So, how can the user avoid being exploited? The answer lies in the design process. Be it the actual product or the UX, today’s designer’s have become increasingly aware about the ethical ramifications of their designs. However, with so many aspects in the process, something is bound to be overlooked. The result is the user losing his trust.
That is why design ethics have become so important. Just being aware about them is not going to cut it now, you have to actually know how to implement ethical design. Users must feel good about your design, they should enjoy the experience, rather than feel stuck in the constant battle of notification and emails. They should not feel cheated or harmed. Since they are who drive the business forward, I would say the ethical approach is the way to go.
Where should you practice ethical design?
Design ethics aims at making the users happy with the experience of a website or a web application. To do so, you need to know which areas need to be focused on. Design ethics may have one outcome, but it does have a number of dimensions to it. Let’s take a look at what designers can do to get these straightened out.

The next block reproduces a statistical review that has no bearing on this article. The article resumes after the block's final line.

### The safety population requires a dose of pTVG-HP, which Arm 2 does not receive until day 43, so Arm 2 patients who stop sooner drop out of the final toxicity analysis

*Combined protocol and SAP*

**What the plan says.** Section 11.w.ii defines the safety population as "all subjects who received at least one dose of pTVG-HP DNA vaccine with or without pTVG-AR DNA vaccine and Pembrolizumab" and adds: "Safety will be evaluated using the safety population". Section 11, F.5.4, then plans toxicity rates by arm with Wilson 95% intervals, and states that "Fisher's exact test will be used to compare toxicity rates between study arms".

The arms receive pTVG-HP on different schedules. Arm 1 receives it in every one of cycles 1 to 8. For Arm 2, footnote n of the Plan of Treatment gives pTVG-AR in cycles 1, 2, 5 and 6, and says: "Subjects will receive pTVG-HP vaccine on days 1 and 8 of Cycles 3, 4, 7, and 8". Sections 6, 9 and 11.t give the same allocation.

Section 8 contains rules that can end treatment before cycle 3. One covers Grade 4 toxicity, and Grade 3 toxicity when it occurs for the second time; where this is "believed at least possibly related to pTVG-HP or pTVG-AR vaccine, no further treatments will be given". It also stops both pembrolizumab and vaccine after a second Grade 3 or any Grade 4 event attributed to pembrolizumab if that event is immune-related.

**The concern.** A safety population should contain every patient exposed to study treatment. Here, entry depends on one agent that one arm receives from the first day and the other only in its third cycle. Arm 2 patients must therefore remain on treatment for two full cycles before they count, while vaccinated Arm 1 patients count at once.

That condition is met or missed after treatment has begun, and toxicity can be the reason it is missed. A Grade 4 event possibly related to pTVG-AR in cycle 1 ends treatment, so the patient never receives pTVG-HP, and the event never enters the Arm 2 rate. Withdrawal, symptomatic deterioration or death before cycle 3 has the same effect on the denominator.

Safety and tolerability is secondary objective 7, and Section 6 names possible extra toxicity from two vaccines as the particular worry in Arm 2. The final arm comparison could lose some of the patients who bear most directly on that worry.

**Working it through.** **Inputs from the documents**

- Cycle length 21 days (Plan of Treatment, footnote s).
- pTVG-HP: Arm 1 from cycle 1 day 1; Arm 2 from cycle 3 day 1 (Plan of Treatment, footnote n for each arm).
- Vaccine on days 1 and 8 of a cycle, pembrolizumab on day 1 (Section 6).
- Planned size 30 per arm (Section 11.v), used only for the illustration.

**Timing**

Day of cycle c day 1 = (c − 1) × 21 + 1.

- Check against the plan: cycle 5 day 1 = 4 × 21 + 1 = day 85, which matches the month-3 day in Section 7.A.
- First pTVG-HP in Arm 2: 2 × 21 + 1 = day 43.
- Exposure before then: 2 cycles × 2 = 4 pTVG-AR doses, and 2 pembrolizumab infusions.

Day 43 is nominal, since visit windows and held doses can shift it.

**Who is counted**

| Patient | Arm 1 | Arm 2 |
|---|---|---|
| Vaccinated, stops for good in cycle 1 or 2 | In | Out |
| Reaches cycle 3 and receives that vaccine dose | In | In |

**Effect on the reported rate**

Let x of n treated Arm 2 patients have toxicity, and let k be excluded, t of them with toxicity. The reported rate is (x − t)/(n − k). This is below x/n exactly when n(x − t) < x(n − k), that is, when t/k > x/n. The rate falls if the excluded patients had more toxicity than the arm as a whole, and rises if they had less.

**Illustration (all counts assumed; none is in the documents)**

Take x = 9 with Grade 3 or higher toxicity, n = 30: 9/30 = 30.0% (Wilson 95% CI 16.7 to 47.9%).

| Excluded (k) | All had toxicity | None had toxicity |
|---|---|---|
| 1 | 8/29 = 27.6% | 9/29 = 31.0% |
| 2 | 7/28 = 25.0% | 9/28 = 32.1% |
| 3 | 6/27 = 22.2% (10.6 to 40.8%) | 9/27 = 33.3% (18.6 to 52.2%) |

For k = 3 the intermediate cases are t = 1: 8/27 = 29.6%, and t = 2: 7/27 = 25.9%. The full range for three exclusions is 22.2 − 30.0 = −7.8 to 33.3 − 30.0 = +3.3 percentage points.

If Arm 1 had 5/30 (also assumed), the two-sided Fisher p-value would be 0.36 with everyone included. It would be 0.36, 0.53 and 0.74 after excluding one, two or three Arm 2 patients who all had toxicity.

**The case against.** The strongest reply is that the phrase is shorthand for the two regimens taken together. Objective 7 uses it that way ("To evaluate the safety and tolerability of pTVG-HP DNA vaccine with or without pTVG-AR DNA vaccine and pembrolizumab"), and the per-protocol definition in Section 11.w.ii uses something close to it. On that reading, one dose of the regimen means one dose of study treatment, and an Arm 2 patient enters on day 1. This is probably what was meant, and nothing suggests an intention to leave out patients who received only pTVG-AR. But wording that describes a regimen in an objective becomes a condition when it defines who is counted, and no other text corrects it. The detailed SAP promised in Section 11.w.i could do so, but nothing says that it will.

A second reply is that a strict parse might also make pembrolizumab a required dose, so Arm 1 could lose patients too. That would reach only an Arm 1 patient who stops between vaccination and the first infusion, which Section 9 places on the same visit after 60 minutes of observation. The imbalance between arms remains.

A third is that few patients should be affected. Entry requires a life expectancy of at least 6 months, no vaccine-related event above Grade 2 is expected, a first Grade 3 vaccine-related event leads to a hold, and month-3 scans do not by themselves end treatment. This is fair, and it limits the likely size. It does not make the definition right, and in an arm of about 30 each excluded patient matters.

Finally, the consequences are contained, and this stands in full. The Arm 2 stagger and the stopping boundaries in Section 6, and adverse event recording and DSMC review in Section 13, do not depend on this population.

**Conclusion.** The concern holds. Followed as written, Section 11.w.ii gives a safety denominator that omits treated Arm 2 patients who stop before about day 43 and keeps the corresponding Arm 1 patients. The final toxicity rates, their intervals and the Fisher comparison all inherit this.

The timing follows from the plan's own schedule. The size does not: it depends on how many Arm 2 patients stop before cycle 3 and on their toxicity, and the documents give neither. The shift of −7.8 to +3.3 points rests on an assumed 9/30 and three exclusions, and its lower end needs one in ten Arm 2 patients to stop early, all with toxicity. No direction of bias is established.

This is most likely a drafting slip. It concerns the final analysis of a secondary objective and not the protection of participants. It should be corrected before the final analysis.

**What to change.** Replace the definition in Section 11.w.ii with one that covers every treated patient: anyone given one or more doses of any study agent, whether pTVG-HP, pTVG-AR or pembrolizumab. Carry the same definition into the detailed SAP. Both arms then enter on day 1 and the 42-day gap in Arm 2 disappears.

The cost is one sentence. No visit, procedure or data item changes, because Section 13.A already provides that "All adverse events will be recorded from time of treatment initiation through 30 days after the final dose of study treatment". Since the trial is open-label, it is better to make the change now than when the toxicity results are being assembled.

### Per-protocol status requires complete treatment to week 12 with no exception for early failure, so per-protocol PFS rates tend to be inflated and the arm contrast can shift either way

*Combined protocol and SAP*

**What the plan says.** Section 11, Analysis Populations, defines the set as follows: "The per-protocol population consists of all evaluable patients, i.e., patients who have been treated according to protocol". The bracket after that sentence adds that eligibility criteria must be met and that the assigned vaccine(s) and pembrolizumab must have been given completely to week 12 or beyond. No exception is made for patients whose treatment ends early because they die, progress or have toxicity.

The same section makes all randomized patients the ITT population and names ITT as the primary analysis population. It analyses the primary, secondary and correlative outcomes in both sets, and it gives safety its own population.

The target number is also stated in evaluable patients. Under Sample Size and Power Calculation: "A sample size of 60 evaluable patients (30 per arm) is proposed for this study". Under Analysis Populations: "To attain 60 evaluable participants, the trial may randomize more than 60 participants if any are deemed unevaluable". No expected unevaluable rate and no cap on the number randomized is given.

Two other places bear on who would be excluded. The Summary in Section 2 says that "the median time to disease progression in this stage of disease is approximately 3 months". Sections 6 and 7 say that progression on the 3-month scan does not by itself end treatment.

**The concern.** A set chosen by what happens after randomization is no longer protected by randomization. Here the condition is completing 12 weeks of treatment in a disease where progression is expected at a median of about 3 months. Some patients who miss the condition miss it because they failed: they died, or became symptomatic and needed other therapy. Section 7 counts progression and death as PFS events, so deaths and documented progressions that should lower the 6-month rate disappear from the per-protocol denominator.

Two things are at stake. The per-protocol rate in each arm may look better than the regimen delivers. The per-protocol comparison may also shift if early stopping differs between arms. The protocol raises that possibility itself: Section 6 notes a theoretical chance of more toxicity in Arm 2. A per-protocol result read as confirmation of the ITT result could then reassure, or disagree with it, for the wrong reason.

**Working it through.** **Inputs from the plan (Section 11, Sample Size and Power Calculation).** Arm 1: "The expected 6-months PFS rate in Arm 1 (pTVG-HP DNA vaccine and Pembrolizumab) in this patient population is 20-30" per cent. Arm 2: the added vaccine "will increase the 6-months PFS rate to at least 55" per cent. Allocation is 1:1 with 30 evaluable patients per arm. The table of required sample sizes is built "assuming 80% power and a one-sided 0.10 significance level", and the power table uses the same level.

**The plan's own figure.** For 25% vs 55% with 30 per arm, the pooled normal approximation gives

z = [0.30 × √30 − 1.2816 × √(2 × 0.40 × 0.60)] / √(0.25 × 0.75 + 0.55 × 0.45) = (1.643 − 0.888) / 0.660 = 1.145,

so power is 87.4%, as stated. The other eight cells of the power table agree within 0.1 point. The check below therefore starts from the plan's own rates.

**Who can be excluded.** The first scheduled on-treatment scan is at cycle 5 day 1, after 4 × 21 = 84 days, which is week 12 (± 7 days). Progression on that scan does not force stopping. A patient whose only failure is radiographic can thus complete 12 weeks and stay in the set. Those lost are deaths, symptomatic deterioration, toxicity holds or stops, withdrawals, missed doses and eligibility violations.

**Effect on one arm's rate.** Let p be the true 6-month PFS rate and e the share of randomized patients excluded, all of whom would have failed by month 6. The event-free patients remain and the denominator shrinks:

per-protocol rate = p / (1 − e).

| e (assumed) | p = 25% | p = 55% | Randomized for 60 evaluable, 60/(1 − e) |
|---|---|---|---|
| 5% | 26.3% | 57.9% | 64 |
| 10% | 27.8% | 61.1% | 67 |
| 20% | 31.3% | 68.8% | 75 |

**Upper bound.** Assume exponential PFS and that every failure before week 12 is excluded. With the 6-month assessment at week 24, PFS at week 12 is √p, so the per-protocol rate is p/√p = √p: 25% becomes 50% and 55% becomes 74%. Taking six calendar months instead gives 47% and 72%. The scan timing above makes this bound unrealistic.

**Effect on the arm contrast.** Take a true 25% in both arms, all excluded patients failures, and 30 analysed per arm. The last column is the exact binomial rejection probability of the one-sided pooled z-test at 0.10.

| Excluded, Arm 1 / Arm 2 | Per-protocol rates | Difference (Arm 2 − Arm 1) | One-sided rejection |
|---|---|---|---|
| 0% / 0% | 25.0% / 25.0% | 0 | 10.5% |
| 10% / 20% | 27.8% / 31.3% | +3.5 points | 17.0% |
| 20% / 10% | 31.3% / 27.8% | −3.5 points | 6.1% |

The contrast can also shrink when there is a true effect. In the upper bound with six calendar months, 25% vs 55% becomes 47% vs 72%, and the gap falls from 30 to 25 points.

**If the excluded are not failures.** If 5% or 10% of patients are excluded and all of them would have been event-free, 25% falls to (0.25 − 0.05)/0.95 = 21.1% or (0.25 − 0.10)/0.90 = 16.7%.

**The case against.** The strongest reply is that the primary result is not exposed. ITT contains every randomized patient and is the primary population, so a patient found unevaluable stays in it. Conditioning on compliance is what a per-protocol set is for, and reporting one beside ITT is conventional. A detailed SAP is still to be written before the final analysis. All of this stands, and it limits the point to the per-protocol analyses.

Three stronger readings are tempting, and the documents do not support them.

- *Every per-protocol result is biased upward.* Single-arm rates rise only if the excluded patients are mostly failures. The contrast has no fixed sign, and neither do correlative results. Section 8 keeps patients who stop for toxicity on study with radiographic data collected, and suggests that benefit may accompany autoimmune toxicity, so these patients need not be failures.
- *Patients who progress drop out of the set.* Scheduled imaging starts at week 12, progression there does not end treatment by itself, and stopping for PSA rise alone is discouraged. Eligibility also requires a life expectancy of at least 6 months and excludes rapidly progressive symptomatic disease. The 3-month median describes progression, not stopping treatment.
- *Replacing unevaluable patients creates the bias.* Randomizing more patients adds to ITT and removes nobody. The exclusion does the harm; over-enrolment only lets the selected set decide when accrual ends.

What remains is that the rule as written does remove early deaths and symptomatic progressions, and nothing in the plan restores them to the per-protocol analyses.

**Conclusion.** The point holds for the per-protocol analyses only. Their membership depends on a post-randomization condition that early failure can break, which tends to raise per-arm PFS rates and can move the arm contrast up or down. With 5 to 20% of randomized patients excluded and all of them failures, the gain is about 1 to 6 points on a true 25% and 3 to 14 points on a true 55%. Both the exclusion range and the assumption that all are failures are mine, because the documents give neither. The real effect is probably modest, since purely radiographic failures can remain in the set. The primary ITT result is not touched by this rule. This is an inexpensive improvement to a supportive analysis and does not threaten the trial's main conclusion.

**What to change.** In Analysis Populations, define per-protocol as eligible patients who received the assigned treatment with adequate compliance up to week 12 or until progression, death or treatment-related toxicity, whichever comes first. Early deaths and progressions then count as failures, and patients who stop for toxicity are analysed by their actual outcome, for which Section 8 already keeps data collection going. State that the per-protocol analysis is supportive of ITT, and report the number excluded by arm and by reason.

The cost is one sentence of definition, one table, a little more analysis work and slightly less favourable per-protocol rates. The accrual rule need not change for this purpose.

Ethics in use
The foremost dimension of ethics is in the usability of a product; as a designer, you have to ensure that the product is not only usable, but also safe, intuitive and by no means poses a life-risk to the user. Imagine of aircrafts and cruise ships weren’t designed with the usability ethics in mind, yeah, it is not a scenario we want to imagine.
Ethics in access
Next comes ethics in access, the web is a place for everyone, including the differently abled. So, ensuring that someone using a screen reader can access your web portal with ease is the ethical aspect, you cannot afford to overlook. From colour and contrast to the language being used, an ethical design would have to be accessible to all.
Ethics in privacy